The responsibility for articulating this or related ‘sense’ of personal or asset safety, security, and ultimately return on security, lies primarily with vendors, because it is expected and assumed they know and understand the intricacies of their product relative to where, how, and/or whether it will accommodate a clients expressed concerns and needs and the boundaries and/or margins of its designed and intended application.
Too, much responsibility lies with vendors to thoroughly understand each prospective buyer’s environment and the needs and/or concerns they aspire to prevent or mitigate as well as what they want they seek to sustain or achieve on behalf of their users and their overall environmental culture and demeanor.
As consumers, we have come to expect that when we purchase most products’ retail, the transaction is supported and accompanied by a warranty, some type of service contract, or the retailer’s return policy which we may or may not ever have to execute. These are generally taken-for-granted manufacturers pledges of sorts, which translate for consumers as a favorable sense of assurance about a products’ quality, longevity, and functionality, i.e., a company’s reputation, which collectively reduces the likelihood we, as consumers, will have to incur any additional costs other than the inconvenience associated with returning the product to either its manufacturer or point of purchase if need be.
So, can or should security product manufacturers and vendors be expected to develop and possess in their sales pitch repertoire sufficiently precise language to articulate the actual intangible assets their product(s) will deliver once purchased and correctly deployed? In light of the economic fact that 80+% of most company’s value, sources of revenue, and competitive advantages evolve from intangible assets, I am confident the answer to that question can only be a resounding yes. Yes that is, that manufacturers should be cognizant of – routinely reflect on the intangible assets their product will produce even during its earliest stages of development. This will help ensure the intangible deliverables will be effectively conveyed in product marketing materials and ultimately be integrated in vendor – sales rep’s ‘pitch scripts’.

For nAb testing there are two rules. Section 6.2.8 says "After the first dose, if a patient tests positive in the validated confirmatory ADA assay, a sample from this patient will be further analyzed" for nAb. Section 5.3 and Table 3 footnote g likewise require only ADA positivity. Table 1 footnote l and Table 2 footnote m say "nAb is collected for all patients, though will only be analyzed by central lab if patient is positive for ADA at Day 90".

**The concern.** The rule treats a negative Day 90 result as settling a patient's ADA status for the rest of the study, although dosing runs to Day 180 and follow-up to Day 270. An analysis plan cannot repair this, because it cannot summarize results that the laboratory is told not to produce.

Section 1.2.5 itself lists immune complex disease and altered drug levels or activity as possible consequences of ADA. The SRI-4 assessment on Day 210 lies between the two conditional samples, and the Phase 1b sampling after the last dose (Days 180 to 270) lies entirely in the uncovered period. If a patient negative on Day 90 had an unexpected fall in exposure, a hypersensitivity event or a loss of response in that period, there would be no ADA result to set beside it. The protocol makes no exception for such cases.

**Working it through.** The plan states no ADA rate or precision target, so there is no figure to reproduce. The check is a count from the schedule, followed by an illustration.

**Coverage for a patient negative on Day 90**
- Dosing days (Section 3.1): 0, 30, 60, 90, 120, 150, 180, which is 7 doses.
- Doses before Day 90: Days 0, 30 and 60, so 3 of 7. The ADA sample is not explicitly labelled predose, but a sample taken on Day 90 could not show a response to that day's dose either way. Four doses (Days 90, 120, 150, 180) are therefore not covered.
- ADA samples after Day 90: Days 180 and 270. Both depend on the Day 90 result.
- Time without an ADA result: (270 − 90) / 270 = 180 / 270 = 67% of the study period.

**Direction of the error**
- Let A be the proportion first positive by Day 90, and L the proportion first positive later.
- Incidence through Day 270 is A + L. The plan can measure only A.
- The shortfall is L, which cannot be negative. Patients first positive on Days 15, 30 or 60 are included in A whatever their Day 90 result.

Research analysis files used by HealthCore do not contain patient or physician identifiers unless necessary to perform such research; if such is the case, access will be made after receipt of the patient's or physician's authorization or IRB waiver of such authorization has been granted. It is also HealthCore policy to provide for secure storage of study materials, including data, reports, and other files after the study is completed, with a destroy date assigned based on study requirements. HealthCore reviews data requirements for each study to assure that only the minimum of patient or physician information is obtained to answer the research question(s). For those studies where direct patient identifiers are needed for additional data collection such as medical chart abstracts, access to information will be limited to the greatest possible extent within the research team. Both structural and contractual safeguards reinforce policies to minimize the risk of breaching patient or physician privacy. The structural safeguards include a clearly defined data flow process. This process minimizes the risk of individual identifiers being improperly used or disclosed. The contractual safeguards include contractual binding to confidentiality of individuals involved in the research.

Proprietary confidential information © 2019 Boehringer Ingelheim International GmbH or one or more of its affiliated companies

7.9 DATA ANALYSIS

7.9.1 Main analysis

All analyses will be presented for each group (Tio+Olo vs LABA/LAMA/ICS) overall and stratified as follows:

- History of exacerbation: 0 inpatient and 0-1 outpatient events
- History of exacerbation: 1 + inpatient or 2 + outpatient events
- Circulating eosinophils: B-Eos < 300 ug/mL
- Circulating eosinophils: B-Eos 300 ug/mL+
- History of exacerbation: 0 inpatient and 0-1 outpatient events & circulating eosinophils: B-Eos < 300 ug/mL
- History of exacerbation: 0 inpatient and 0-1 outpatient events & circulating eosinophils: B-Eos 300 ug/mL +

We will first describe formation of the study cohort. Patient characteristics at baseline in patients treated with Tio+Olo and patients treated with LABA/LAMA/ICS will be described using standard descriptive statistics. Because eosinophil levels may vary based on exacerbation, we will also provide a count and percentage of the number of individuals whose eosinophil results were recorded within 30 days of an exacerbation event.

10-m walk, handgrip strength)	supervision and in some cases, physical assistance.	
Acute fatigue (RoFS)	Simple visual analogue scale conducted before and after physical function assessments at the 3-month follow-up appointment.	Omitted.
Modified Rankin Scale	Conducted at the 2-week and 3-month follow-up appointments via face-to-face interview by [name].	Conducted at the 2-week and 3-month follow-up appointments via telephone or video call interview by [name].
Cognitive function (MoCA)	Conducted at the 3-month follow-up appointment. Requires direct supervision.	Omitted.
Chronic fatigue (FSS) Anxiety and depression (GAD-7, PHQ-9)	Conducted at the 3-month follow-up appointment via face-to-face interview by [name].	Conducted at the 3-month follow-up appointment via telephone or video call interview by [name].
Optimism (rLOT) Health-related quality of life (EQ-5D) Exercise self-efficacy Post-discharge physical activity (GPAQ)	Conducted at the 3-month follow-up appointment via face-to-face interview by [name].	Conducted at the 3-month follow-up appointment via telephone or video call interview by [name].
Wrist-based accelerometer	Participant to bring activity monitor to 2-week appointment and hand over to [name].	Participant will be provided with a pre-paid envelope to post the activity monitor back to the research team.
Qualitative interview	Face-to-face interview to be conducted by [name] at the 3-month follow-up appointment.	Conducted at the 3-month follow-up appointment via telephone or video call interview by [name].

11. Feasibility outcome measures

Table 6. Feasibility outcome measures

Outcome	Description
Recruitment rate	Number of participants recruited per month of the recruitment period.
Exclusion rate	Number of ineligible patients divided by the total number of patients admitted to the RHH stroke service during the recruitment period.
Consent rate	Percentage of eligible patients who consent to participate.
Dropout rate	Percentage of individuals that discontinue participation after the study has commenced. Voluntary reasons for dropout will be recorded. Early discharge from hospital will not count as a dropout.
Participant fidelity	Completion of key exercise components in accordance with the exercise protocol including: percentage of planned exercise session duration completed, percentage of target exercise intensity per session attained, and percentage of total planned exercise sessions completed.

The underlying inspiration for this post is credited to my colleague Dale Furtwengler and the various messages conveyed in his fine book ‘Pricing for Profit: How To Command Higher Prices for Your Products and Services’.
Comments regarding my blog posts are encouraged and respected. Should a reader elect to utilize all or a portion of my posts, full attribution is expected and appreciated. While visiting my blog readers are encouraged to browse other topics (posts) which may be relevant to their circumstance or business transaction. I always welcome your inquiry at 314-440-3593 or firstname.lastname@example.org.
Michael D. Moberly February 6, 2014 ‘A blog where attention span really matters’.
Pharmaceutical company’s ‘futures market’ for reputational risk, kicking the ’reputational risk can down the road’.
As regular readers of this blog know, I am an intangible asset strategist and risk specialist who also has a strong interest in most ‘all things intangible’ including offering guidance to companies to avoid incurring potentially costly and with increasing frequency, irreversible reputational risks.
I am also an ardent NPR (National Public Radio) listener. Recently I listened to an NPR program, i.e., The Dianne Rehm Show, in which had three well versed guests variously addressed, from their respective perspectives, the subject of ‘low testosterone’ for men, of course with the benefit of Ms. Rehm’s formidable probing questions.
During the program, while listening to Ms. Rehm’s questions and the responses and remarks made by her guests, it occurred to me that pharmaceutical drug pitches, now well embedded in every media marketing format, may collectively constitute, for lack of a better term, a ‘futures market’ for reputational risk to ‘big pharma’.
My point is this, there are potential ‘future) reputational risks these media campaigns may pose to pharmaceutical companies in terms of influencing viewers/readers, i.e., men, to ‘self diagnose’ based on a generalized check list of physical and emotional symptoms someone has deemed to be associated with men experiencing low testosterone.
So, prompted no doubt, in large part, by the significant rise in prescriptions being written for drugs marketed as elevating or balancing men’s testosterone levels as necessary to mitigate or relieve men of the symptoms the media advertisements have associated with men experiencing ‘low T’. Now, we learn there are various research entities, including the FDA which have identified specific adverse side effects to consuming these drugs by men, several of which may rather obviously outweigh the benefits, e.g., elevating one’s vulnerability to incurring a heart attack in the initial 70+ days of taking the drug.
To bring more clarity to my question, are pharmaceutical companies that engage in media – marketing presentations aimed at producing not so subtle subliminal inclinations for viewers to (a.) self-diagnose based on the laundry list of symptom descriptors, and (b.) actually seek these recommended’ therapies from their physician, may be positioning (auctioning) themselves to incur future reputational risks in favor of more immediate revenue generation and profit making?
Too, one must ask whether skillfully created media messages that portray a particular disease as perhaps being more prevalent than it really may be, prompts me to reconsider the old adage of ‘the tail wagging the dog’, or, are drugs being manufactured in search of a disease?